An engaging and paradoxic (at least in uptight Western terms), intensely masculine falsetto; a canny feeling of the confluence of handsome R&B melody with the realities and myths of black life in the Seventies; the 'fly and jivey street-wise sense of pop poesy and prophesy, plus the considerable arranging skills of Johnny Pate — all these conspired to make Curt Mayfield's soundtrack of the film Super Fly one of the major pop albums of 1972. And all of these abilities, minus the presence of arranger Pate and any discernible film (there's always the movie of the mind), are back again this year, neatly packaged in Back to the World. The interesting thing is that this new Mayfield album seems more like a film soundtrack than did Super Fly. The three excellent tracks on the first side average about six minutes each, while the inferior side two seems to consist more of filler and extended vehicles for large ensemble R&B arrangements.
Here's my plot: Our hero is a black sergeant just come "Back to the World" (GI lingo for any place but Vietnam and also the title out of this record). In Nam he was both a high-living TooDoo coke dealer and a POW. Back on the South Side he goes to see his mom and checks out the folks getting cut on the street, and ma tells him that things ain't changed — "In these city streets, everywhere you got to be careful/Where you move your feet and how you part your hair." He goes out and tries to get some kind of honest gig but Nixon conspires to have the New York banks raise the prime lending rate so black vets can't start businesses. In desperation he manages to obtain the official Super Fly cocaine franchise for Illinois. Generally pissed, he also forms a band from disaffected fellow vets and sings the fine title tune, as well as "Future Shock" (a percussive first cousin of "Pusherman" and "Super Fly"), about how done-in the present is — "The price of meat/Higher than dope on the street...."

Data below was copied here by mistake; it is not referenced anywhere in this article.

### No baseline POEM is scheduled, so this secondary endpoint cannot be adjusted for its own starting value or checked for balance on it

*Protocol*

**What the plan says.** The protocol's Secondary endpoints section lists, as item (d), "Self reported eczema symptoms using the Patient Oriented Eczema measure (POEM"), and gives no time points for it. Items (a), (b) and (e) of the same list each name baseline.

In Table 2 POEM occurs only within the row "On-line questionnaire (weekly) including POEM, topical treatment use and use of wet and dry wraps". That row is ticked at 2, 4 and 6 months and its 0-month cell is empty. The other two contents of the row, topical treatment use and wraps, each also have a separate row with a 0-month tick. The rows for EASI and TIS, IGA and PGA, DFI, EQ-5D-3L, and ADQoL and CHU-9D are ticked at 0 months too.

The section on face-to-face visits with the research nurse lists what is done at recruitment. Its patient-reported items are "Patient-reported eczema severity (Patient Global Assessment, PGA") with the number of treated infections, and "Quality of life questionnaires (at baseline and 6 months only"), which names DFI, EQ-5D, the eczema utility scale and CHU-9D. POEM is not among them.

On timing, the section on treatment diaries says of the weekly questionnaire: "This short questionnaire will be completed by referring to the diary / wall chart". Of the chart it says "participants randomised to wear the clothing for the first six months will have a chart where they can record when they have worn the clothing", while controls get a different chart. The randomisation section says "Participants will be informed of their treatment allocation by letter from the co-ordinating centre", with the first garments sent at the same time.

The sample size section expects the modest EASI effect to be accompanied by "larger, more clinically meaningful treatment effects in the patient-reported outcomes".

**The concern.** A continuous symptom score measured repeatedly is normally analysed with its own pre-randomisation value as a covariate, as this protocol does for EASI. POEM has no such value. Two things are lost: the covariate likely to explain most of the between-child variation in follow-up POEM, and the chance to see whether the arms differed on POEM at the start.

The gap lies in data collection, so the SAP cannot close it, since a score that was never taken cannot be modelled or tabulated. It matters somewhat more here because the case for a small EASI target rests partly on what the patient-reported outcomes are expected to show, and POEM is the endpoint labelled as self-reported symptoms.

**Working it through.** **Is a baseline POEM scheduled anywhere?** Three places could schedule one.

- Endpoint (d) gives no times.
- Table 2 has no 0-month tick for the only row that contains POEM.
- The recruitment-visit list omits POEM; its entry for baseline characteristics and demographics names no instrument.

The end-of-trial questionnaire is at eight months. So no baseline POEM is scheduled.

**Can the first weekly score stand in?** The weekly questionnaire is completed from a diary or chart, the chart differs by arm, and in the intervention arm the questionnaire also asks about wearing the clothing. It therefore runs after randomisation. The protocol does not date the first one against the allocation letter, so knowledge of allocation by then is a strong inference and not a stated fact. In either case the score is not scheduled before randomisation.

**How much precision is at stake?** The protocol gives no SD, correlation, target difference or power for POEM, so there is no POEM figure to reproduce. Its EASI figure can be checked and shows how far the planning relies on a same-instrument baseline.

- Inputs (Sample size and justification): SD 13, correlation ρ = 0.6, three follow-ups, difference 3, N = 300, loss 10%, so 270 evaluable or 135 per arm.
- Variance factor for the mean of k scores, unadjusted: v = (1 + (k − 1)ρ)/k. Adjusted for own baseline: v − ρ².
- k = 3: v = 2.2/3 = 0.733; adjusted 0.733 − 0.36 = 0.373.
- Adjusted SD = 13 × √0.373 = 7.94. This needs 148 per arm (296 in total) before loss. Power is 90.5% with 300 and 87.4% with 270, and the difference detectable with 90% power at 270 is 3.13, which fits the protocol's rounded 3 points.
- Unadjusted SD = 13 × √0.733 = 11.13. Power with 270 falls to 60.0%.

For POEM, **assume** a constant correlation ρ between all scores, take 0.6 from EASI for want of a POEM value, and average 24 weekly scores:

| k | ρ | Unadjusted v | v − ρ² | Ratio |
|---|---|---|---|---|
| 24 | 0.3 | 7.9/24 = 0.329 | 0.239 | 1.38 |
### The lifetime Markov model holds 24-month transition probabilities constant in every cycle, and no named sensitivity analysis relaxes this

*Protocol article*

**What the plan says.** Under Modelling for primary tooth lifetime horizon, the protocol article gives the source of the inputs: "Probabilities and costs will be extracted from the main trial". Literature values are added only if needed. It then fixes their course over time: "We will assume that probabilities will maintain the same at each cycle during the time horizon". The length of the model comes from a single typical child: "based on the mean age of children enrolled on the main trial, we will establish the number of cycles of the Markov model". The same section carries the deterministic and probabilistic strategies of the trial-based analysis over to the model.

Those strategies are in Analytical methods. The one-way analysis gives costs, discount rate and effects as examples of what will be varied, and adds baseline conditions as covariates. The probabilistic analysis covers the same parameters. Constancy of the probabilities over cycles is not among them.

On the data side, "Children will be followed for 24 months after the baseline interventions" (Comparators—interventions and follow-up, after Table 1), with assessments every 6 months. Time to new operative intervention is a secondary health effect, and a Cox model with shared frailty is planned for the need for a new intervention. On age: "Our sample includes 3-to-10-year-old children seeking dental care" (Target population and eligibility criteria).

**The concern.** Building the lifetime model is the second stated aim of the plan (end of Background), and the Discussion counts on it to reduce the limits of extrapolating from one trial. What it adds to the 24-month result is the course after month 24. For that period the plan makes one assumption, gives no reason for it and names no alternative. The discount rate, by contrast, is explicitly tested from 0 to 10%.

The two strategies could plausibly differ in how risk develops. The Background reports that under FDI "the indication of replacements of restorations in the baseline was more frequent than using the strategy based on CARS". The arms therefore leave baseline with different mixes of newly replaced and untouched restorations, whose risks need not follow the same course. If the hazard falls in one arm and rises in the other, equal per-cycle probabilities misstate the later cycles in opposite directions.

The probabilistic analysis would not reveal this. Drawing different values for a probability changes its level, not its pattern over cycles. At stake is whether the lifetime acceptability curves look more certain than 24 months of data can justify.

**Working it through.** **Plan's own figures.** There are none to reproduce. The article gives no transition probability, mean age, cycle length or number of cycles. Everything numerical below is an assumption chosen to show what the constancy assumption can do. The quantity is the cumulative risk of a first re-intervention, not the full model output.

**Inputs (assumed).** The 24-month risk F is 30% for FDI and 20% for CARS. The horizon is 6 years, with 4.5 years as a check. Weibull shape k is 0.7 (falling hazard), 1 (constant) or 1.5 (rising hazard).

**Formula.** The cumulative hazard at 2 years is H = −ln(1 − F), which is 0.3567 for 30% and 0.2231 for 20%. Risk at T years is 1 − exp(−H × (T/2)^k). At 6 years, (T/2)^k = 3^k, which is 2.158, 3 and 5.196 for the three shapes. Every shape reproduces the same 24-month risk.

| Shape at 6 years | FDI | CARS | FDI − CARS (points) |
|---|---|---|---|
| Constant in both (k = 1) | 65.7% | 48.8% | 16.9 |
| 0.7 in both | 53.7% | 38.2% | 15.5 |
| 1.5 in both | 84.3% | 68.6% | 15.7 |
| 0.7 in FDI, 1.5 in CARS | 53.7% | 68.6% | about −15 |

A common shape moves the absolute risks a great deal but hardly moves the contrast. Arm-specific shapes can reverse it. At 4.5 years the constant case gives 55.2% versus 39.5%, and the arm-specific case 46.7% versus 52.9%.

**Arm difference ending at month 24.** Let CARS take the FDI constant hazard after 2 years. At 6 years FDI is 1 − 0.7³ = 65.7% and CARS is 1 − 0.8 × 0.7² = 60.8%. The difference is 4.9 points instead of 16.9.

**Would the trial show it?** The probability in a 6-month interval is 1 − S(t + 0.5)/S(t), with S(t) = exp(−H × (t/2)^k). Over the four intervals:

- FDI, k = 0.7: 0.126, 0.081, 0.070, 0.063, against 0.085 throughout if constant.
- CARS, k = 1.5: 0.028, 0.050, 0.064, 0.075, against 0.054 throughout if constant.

Anyway his enterprise grows and he's soon cutting into the huge dope profits of the Chicago police, who of course try to off him (the pimp-mobile chase scene) but succeed only in blinding him. Now really righteously pissed, Curt and the band sing "Right on for the Darkness," eight solid minutes of bitterness, anger and self-confidence, a truely effective number about "a messy world of tears." A famous promo man for a Major Label hears the tune while he's looking to score, signs the band, releases "Right on for the Darkness" as a single, and it sells four million copies in six weeks. The original number's excessive orchestral coda (arrangements this time by Richard Tufo) is of course edited out of the single.
On side two our hero meets a fine woman and takes the band on the road. In a Holiday Inn he rocks out on a tough and hectic number called "If I Were a Child Again," a nostalgic bit of heat about the old days. In the same motel room he eats some organic mescaline and his woman; the combination of magic alkaloids and vaginal secretions direct from the source restores his sight, and he sings "Keep On Trippin'" and the band plays "Can't Say Nothin'," an extended arrangement for big R&B outfit and goofy words. Great mescaline!
What's remarkable about Mayfield and this album seems to be nothing less than the cyclical emotions that make up the beats on the strong pulse of black life. Curtis covers a lot of sensory ground — bitterness, ambivalent feelings, ecstasy — and he sings as both participant and observer, always managing to dip his persona in edgy, get-back funk. And here's my bitch, Curtis: The musicians who played on this cycle of songs aren't listed — the contribution they make to an anthem of pure empathy and style like "Back to the World" shouldn't go unnoticed.
This is a cookin' record. Maybe this time he'll get the Oscar nomination.
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